I know about horror stories like Puppy Doe, which activists continue to cite, in spite of the fact her case is not applicable to the “Free to a good home” argument. Initial news reports said that Puppy Doe’s original owner paid $200 to buy her from a classified site. She then found the dog another home when breed discrimination left her unable to find housing that would accept the Pit Bull mix. That person could not keep the dog and sold her again, this time for $40 to the subhuman who would become her alleged abuser. At no point was Puppy Doe “free to a good home.” Fees alone did not keep this dog safe. And fear-mongering people with misinformation is not helping humans or pets. If someone has a pet they don’t want, I am all for helping them safely transfer that pet to someone who does.
I might now ask those of you older than, say, 45 to think about where you got your pets from as a child. Earlier generations were largely unaware of the importance of spay and neuter, and “free to a good home” was a pretty typical way to obtain a pet. I can say that my family, before I grew up and understood the concept of pet overpopulation myself, were on both the giving and receiving ends of free pets. We gave kittens to neighbors and took in few strays — both cat and dog, none of which ended up tortured.
Times have changed, of course, and whether or not animal abuse was as prevalent then as it is now, we are, at the very least, more aware of it due to the Internet. But there may be a situation in which you cannot, or simply do not want to keep your pet, or perhaps you have found a stray you would like to place in a home, rather than bring it into a shelter.
So how can you find that animal a safe, loving home? A screening process.
Surveys from multiple national humane agencies show adoption fees alone do not guarantee the quality of home that will acquire a pet: The screening process makes the difference. What are some ways that you can help work to protect the animal in your care, should you need to find it another home?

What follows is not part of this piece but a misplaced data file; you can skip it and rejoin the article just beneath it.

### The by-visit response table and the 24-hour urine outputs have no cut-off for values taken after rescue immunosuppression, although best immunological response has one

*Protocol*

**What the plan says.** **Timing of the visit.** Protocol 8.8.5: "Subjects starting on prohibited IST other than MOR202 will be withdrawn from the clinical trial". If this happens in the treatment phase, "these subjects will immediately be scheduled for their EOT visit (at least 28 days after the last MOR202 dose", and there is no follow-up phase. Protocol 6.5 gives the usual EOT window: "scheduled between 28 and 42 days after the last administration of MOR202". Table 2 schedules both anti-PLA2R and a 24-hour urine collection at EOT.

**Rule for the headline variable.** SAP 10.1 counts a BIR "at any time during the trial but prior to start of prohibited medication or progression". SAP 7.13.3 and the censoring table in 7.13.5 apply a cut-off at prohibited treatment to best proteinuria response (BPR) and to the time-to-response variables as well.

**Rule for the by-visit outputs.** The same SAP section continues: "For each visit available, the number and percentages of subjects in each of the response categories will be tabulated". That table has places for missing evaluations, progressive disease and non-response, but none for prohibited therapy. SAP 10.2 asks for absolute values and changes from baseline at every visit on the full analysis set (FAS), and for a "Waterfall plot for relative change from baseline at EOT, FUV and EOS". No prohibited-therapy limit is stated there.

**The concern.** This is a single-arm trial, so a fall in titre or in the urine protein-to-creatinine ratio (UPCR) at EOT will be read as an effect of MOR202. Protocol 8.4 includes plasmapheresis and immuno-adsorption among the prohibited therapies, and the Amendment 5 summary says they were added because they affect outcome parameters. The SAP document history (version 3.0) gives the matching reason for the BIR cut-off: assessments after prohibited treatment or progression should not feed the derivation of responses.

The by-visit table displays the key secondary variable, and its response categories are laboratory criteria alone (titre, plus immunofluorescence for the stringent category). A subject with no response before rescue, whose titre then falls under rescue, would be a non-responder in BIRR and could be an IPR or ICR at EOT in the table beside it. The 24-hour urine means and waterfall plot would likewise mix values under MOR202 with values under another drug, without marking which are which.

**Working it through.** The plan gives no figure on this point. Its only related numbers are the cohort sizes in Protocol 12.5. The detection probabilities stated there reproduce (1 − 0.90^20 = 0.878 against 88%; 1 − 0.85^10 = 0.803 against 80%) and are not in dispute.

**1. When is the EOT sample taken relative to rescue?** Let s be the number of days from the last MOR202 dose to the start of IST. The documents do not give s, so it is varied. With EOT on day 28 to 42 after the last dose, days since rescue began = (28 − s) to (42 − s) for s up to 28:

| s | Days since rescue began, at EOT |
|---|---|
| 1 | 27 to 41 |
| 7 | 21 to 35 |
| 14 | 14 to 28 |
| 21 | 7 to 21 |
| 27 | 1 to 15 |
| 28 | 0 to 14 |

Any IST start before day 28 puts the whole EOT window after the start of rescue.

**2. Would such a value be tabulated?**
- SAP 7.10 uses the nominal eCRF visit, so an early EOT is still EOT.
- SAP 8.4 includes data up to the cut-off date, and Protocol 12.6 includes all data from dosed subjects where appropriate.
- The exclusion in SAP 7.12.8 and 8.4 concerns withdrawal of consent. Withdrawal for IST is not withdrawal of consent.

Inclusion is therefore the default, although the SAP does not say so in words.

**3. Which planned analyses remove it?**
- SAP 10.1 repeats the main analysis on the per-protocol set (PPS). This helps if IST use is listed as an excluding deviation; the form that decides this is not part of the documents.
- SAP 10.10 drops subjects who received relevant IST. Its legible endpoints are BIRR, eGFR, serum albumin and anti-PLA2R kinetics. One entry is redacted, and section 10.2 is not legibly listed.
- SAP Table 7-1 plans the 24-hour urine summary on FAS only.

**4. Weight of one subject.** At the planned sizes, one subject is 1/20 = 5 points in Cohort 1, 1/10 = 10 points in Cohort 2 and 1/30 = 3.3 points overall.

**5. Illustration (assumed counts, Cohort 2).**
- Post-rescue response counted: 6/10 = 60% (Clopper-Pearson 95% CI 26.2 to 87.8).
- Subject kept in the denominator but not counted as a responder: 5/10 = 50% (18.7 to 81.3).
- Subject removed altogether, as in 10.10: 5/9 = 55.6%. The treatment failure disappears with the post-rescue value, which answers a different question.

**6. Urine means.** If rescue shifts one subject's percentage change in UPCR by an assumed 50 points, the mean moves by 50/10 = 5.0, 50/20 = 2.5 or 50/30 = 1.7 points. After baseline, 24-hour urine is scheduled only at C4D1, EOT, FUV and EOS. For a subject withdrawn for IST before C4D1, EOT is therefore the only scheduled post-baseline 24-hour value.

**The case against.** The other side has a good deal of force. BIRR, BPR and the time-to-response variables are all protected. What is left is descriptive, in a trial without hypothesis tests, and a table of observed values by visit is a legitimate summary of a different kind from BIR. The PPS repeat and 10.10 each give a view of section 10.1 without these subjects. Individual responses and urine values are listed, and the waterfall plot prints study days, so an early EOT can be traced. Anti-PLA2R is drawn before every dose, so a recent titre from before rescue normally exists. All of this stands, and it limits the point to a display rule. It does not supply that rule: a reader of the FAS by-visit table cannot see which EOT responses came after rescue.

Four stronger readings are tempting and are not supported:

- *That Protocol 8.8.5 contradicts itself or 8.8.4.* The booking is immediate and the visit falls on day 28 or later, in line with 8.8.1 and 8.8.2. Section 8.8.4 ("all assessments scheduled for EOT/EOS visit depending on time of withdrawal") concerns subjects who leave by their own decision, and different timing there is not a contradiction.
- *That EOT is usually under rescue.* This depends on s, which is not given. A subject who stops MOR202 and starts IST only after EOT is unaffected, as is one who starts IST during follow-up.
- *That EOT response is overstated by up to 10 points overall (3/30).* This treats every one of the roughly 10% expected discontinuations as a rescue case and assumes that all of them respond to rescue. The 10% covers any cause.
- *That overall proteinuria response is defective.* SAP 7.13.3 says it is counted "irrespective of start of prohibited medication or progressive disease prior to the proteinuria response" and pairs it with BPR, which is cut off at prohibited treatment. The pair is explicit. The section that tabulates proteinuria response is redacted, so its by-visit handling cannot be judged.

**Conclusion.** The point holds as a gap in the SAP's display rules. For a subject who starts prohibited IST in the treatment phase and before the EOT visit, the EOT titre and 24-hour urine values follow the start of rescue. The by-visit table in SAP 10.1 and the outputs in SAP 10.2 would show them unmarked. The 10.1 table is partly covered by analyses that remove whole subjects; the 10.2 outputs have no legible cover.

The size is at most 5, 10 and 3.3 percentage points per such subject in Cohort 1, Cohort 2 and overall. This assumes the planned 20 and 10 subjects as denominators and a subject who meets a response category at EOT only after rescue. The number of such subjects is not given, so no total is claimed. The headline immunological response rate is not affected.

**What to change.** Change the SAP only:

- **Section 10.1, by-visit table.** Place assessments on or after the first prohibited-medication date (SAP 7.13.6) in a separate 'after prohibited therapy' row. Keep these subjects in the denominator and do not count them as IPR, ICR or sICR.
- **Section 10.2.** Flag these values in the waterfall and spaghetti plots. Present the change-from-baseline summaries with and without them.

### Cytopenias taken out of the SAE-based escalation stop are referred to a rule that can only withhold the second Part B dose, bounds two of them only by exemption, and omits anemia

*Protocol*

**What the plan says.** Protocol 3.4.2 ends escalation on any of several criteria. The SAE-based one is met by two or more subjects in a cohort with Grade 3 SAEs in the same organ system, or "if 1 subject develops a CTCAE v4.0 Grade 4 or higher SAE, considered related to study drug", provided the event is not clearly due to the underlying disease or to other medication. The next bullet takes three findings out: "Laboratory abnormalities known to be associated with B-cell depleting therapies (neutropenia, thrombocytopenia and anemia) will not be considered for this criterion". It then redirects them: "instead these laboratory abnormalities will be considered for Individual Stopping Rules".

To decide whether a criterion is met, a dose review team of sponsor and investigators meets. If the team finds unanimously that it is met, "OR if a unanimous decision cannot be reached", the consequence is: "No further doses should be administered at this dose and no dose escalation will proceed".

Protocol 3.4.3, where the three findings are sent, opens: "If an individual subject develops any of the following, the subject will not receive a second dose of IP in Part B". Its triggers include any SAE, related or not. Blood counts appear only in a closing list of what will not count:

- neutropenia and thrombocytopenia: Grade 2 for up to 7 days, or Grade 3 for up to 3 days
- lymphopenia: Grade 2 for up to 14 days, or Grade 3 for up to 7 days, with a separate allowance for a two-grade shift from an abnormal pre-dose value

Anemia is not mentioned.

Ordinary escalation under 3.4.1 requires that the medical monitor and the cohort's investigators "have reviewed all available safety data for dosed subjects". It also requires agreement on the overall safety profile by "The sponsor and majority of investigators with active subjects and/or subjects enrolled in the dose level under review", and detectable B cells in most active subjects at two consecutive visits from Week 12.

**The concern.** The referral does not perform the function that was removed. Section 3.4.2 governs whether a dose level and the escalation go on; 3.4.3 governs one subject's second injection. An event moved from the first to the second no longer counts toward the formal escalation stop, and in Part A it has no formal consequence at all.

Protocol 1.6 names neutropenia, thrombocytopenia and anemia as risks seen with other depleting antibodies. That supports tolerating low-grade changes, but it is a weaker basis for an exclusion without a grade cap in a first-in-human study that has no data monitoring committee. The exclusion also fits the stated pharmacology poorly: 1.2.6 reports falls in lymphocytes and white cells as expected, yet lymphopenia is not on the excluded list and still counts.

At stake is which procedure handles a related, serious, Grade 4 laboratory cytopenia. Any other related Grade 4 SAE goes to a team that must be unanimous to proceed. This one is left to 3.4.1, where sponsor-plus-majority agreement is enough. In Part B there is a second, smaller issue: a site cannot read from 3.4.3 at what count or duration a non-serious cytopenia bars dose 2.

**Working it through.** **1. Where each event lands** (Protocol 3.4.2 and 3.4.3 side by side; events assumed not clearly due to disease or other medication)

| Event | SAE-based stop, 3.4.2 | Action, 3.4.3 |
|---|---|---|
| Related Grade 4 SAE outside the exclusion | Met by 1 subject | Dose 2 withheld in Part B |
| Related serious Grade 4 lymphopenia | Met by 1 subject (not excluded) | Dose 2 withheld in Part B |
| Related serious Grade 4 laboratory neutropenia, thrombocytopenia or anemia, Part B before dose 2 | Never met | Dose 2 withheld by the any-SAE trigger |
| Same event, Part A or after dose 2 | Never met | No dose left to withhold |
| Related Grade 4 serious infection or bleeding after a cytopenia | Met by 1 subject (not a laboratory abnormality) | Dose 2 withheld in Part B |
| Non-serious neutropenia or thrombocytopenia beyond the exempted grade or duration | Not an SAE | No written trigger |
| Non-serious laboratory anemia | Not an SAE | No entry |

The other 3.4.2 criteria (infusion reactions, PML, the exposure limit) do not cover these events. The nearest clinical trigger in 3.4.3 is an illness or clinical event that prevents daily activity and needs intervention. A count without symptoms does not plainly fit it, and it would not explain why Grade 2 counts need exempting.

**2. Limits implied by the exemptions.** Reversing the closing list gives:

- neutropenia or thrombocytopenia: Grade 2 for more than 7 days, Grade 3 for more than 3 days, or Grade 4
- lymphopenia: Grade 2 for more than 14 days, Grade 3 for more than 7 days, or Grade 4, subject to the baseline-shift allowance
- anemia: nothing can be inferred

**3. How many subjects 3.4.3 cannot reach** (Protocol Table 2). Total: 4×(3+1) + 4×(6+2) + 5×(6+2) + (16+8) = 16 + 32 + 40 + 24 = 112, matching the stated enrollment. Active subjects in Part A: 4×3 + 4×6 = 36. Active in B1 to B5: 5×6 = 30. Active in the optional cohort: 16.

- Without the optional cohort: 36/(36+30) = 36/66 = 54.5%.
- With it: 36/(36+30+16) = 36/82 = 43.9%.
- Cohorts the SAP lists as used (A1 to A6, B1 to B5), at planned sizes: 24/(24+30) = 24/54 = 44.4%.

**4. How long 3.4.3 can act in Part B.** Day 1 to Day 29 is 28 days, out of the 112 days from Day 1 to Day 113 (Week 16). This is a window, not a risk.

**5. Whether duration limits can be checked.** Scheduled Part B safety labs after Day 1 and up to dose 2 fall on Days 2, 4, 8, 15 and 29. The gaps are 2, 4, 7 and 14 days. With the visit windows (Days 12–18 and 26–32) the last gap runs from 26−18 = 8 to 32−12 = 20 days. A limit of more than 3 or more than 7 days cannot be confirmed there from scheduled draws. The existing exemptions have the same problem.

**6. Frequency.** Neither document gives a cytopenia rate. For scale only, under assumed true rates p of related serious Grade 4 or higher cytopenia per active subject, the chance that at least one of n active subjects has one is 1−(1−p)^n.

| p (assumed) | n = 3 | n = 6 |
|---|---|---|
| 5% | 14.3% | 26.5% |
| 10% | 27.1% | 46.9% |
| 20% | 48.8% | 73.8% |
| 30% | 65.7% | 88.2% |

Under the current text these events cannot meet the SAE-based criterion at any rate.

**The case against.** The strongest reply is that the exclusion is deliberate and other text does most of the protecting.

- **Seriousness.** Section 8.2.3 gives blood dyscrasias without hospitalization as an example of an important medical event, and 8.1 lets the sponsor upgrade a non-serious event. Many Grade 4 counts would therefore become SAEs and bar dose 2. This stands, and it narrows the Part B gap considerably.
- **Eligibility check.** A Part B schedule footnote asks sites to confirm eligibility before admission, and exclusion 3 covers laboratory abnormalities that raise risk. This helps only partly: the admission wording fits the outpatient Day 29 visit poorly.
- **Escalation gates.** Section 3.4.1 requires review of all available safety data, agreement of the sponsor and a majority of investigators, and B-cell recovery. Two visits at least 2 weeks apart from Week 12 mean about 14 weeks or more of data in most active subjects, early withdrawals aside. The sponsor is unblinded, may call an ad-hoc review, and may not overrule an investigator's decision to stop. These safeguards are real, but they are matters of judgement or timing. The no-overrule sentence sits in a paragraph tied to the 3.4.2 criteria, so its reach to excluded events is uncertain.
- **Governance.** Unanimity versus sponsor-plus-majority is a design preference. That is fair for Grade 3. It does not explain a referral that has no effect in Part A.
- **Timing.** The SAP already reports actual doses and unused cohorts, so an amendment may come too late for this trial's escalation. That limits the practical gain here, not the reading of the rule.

- Consider working with a local rescue. They may be able to list your pet on their website and you can act as a “foster” home until a new family is found. This minimizes moves for the animal and most rescues have a screening process that helps weed out less-ideal adopters for your pet.
- Have the pet spayed or neutered before placing it. This will ensure the adopters will not use the pet for a life of breeding-for-profit. If you can’t afford to get the pet spayed or neutered, ask that the adopters pay for the surgery before the official exchange.
- Ask for photo id and do a home visit. You aren’t looking to see how clean their kitchen is, but look and see if they have other pets who are loved and well taken care of, or ask them to show you where the dog will sleep. This can make an adopter realize you are taking the placement seriously, and what potential abuser would want you to have seen their driver’s license, home, and identity?
- If you feel more comfortable asking for a fee, ask that they make a donation to a local animal shelter or charity. This can make the adopter feel more confident that you are not just selling the pet to the highest bidder, and can help you feel safer about the exchange.
- Sign a document officially transferring ownership of the pet so that you have a paper trail of ownership.
Get to know the person that is taking on your pet. I have seen free puppies go to homes where they are just as beloved as thousand-dollar show dogs and high-dollar purebreds left out on chains 24/7. All the money in the world cannot stop those who are truly dangerous towards an animal, but your diligence and hard work can keep them a little bit safer. And I will choose education for safety over scare tactics any day of the week.